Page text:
From the monthly archives: "March 2017"

Subject: Caterpillar???
Location: Melbourne, Victoria (Australia)
March 21, 2017 10:36 pm
Me and my sister found this strange caterpillar thing outside. Lately we’ve been having very rainy and humid weather so I don’t know if that caused it’s appearance?
We’d love to know what it is!
Signature: Bridget

Sawfly Larva

Dear Bridget,
This is a Sawfly Larva and it is very easy to confuse a Sawfly Larva for a Caterpillar, but instead of maturing into a butterfly or moth, it will mature into a non-stinging relative of bees and wasps.  We cannot currently access our main “go to” website for Australian identifications, Brisbane Insects, but this does look like a Longtailed Sawfly larva we have in our archives.

Sawfly Larva

Subject: Ginormous 6 legged creature found on beach
Location: Puerto vayarta mexico
March 22, 2017 7:39 pm
We found this dead bug on the beach in Mexico . It’s distinguishing features are
– 6 legs front 2 very long…approx 3.5inches
– pinchers
– super long antennae
– black and yellowish
– upon closer inspection looked like it could fly
– very hard shell
– underneath looked like a cockroach
– body was approximately 2inches
We asked many locals nobody could identify. We are so curious. I researched waterbeetles but nothing had the huge front legs.
Thank you for your help and we look forward to learning what it is!
Signature: Kate

Male Harlequin Beetle

Dear Kate,
This magnificent male Harlequin Beetle,
Acrocinus longimanus, is in the Longicorn family Cerambycidae.  It can fly.

Male Harlequin Beetle

Subject: Beetle
Location: Cuba
March 22, 2017 4:50 am
Please could you help me ID this beetle we found , whilst on holiday in Cuba
Thank you
Signature: Lynne Demaine

Cotton Stainer

Dear Lynne,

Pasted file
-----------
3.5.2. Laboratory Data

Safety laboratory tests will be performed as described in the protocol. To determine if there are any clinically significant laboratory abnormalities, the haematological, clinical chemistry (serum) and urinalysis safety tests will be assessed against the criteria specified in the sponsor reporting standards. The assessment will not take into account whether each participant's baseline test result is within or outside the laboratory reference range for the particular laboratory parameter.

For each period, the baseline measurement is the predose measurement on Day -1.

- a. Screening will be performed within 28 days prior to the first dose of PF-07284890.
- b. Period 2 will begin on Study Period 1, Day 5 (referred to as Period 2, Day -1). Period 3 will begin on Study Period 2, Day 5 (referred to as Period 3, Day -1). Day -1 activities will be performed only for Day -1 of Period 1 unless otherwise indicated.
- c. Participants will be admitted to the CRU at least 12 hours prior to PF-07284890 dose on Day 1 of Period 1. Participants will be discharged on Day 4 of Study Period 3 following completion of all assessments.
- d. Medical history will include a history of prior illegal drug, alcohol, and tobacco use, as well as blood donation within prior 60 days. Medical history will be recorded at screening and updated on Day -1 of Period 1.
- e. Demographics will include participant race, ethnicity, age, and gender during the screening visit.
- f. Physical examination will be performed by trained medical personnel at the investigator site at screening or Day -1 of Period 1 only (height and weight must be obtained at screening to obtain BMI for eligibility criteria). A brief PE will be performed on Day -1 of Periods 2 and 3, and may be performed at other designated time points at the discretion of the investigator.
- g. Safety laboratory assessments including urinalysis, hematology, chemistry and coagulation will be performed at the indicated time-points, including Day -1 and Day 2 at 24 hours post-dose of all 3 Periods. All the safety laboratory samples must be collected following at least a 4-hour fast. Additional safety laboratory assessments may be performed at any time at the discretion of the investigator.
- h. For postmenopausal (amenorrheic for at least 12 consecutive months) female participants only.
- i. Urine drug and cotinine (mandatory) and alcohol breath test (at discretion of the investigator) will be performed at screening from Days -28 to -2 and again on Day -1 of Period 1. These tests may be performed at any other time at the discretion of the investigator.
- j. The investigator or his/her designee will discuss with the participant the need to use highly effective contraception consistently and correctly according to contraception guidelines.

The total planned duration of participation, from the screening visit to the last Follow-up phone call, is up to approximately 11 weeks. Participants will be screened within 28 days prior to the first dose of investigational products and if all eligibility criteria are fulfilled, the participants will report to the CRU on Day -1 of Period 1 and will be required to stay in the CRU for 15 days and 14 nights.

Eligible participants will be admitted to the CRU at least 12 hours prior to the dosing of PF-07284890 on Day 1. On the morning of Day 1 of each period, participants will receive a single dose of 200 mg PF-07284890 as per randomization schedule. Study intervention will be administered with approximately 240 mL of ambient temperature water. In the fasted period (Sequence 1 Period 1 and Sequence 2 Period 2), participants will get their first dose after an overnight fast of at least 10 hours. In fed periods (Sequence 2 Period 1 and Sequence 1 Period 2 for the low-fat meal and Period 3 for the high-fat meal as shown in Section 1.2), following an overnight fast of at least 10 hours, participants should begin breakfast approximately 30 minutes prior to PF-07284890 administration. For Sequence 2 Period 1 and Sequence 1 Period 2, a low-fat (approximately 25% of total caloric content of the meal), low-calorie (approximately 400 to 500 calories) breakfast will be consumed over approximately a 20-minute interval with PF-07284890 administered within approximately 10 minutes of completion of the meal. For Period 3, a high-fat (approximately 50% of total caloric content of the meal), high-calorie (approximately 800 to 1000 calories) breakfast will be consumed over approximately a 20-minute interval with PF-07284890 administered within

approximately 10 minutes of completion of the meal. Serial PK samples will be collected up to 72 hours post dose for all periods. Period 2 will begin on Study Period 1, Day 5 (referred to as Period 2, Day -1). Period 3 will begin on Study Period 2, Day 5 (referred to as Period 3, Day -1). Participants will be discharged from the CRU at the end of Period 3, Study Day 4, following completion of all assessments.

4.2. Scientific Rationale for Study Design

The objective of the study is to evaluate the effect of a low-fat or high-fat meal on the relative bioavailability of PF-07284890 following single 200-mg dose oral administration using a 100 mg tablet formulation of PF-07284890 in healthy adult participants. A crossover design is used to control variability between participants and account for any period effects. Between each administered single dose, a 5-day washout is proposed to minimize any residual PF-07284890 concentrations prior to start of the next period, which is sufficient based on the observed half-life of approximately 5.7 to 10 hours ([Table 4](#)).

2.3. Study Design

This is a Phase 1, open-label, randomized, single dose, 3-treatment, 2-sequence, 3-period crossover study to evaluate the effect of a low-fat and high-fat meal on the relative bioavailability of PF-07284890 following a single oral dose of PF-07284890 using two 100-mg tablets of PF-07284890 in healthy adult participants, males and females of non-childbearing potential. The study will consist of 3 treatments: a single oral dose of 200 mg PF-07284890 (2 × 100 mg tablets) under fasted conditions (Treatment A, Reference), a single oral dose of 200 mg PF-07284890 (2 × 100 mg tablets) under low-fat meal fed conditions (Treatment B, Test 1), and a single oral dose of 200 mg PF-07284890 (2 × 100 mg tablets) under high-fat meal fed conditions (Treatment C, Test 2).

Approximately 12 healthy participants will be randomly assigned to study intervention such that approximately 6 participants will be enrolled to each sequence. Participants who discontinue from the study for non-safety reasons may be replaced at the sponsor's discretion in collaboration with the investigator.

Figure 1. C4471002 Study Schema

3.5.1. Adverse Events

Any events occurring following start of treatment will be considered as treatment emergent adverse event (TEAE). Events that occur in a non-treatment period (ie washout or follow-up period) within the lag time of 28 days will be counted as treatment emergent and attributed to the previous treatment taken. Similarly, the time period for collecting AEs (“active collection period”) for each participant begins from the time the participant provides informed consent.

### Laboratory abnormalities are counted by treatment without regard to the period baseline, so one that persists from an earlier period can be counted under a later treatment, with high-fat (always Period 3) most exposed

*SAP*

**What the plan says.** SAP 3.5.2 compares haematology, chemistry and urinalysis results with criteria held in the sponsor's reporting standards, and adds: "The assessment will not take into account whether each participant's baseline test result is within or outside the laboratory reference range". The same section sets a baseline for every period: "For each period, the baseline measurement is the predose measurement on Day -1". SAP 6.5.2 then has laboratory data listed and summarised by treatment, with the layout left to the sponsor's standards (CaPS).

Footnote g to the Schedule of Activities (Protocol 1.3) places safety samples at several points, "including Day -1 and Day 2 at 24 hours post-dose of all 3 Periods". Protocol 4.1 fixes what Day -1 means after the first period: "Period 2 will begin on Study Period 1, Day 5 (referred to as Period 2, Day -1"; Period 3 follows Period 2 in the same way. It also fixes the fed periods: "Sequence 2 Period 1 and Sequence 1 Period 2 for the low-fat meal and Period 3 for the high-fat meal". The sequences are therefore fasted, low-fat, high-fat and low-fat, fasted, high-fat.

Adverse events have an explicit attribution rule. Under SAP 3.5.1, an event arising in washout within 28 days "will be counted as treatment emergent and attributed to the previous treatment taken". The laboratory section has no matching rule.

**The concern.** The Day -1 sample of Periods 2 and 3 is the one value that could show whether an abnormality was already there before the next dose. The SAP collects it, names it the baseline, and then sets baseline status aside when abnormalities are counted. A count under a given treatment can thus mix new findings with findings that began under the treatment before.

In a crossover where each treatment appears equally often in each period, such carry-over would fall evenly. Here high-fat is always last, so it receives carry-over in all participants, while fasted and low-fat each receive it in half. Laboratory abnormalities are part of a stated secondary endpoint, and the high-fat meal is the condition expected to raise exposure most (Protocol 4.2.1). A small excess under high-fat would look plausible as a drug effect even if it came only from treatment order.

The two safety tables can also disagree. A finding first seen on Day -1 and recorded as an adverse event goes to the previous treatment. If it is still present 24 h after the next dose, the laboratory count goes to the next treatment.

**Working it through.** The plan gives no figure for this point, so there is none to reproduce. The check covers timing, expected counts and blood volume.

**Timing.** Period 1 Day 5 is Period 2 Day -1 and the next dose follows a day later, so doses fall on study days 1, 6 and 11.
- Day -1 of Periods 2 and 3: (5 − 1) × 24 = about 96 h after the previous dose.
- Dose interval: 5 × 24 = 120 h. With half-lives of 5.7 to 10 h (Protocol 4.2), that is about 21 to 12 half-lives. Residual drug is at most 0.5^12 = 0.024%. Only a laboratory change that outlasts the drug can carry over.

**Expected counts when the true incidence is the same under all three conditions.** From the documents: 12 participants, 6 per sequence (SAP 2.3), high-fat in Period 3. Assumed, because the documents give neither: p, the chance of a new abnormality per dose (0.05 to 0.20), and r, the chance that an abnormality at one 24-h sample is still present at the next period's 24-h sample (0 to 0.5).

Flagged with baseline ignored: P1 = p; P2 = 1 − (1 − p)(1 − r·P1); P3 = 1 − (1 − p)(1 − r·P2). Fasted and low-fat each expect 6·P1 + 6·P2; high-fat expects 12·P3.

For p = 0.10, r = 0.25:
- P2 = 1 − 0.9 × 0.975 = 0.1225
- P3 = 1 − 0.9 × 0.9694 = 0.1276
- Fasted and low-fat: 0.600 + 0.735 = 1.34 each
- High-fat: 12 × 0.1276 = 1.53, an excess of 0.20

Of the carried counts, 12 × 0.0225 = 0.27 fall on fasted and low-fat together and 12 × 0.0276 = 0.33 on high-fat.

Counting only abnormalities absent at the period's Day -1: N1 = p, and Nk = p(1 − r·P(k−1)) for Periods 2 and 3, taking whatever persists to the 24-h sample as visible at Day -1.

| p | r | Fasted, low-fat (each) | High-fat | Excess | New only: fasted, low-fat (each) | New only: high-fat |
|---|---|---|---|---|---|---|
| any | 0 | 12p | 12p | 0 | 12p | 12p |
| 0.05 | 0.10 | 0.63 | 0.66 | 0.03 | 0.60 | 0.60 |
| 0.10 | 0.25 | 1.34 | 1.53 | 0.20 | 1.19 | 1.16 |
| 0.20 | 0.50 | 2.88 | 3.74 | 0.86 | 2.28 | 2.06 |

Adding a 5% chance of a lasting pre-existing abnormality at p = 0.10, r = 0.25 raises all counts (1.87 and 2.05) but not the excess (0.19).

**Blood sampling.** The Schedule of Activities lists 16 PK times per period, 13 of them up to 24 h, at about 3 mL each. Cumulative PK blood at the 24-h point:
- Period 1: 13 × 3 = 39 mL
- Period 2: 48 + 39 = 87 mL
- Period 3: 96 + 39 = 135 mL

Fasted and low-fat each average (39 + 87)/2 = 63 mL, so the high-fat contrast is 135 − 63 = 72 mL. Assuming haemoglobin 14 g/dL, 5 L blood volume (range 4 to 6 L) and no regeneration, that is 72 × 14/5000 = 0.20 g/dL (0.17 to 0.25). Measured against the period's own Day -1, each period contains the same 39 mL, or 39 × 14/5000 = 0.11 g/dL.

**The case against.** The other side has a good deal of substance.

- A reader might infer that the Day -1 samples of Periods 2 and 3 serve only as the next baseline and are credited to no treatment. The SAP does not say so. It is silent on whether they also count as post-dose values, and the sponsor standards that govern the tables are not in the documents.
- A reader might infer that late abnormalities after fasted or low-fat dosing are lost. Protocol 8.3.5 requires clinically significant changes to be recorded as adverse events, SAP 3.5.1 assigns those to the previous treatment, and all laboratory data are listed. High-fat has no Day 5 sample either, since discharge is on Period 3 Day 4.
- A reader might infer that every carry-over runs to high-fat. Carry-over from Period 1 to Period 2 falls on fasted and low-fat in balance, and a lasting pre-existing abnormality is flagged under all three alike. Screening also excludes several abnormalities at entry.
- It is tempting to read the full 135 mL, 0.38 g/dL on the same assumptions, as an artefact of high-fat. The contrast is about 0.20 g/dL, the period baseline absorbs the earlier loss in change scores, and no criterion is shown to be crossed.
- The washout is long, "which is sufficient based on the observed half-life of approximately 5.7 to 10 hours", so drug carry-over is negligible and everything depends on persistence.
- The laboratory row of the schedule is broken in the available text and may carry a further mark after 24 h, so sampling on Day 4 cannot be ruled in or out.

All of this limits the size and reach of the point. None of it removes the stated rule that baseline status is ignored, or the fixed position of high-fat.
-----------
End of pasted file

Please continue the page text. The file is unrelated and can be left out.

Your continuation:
This is not a Beetle, but rather a True Bug.  This is a Cotton Stainer in the genus
Dysdercus, and we believe it is Dysdercus sanguinarius based on this En Advisor Travel site.

Dear Daniel
Many thanks  – that is brilliant and so quick too!
The fact it is not a beetle explains why my attempts to ID it failed miserably!
Best wishes

Subject: big black thing
Location: Belgrade, Serbia
March 22, 2017 7:47 am
This just fell from the sky with a loud thump and doesn’t move. I’m 46 and I’ve never seen one.
Signature: Milan Maksimovic

Predaceous Diving Beetle

Dear Milan,
Though this is an aquatic predator, the Predaceous Diving Beetles in the genus
Dysticus, and we believe your individual is in the genus Dysticus, are capable of flying from pond to pond in the event the original pond begins to evaporate.  Here is a BugGuide image for comparison.

Thanks Daniel!
This was far from any still or flowing water, by at least 3-4 miles. It’s possible that some bird picked it up and dropped it since it fell in a straight line from the sky.
Thanks again.

Yes, that is possible.

Ed. Note:  March 22, 2017
We are currently experiencing technical difficulties and we cannot upload any new images.  Please be patient while we research this problem.

Subject: Trapdoor Spider?
Location: North of Tucson, Arizona, USA
March 19, 2017 6:58 pm
She wasn’t too happy to be shoveled out of my garden while I was pulling up weeds and turning soil.
She was clinging to a strip of silk “fabric”, so I’m guessing she’s a trapdoor spider? I’ve never seen one outside one of their holes before.
Signature: Ema

Trapdoor Spider

Dear Ema,
We love digging up critters in the garden.  Earlier this year, we were pulling out weeds and we discovered a California Slender Salamander.  We agree this is a female Trapdoor Spider.  We will attempt to identify the species.  Though the face is not showing on your individual, it resembles this Red Moustached Trapdoor Spider on Arachnoboards.  This might be a member of the genus
Ummidia as pictured on BugGuide.

Subject: Black and White bug on Fig Leaf
Location: Phoenix, Az
March 20, 2017 7:01 pm
Hey there while watering my fig tree I noticed this odd looking black and white bug.
It appeared to be fighting with/ holding a gnat of some kind. In any case the gnat was trying to get away.
Was hoping to identify the bug , any help is appreciated!
Signature: Cait

Aphid Wolf attacks Aphid

Dear Cait,
This is a predatory Lacewing Larva, commonly called an Aphid Wolf, and it has captured an Aphid, not a Gnat.  Aphids are considered significant agricultural pests, and Lacewing Larvae are an effective organic method of controlling the problem without introducing insecticides.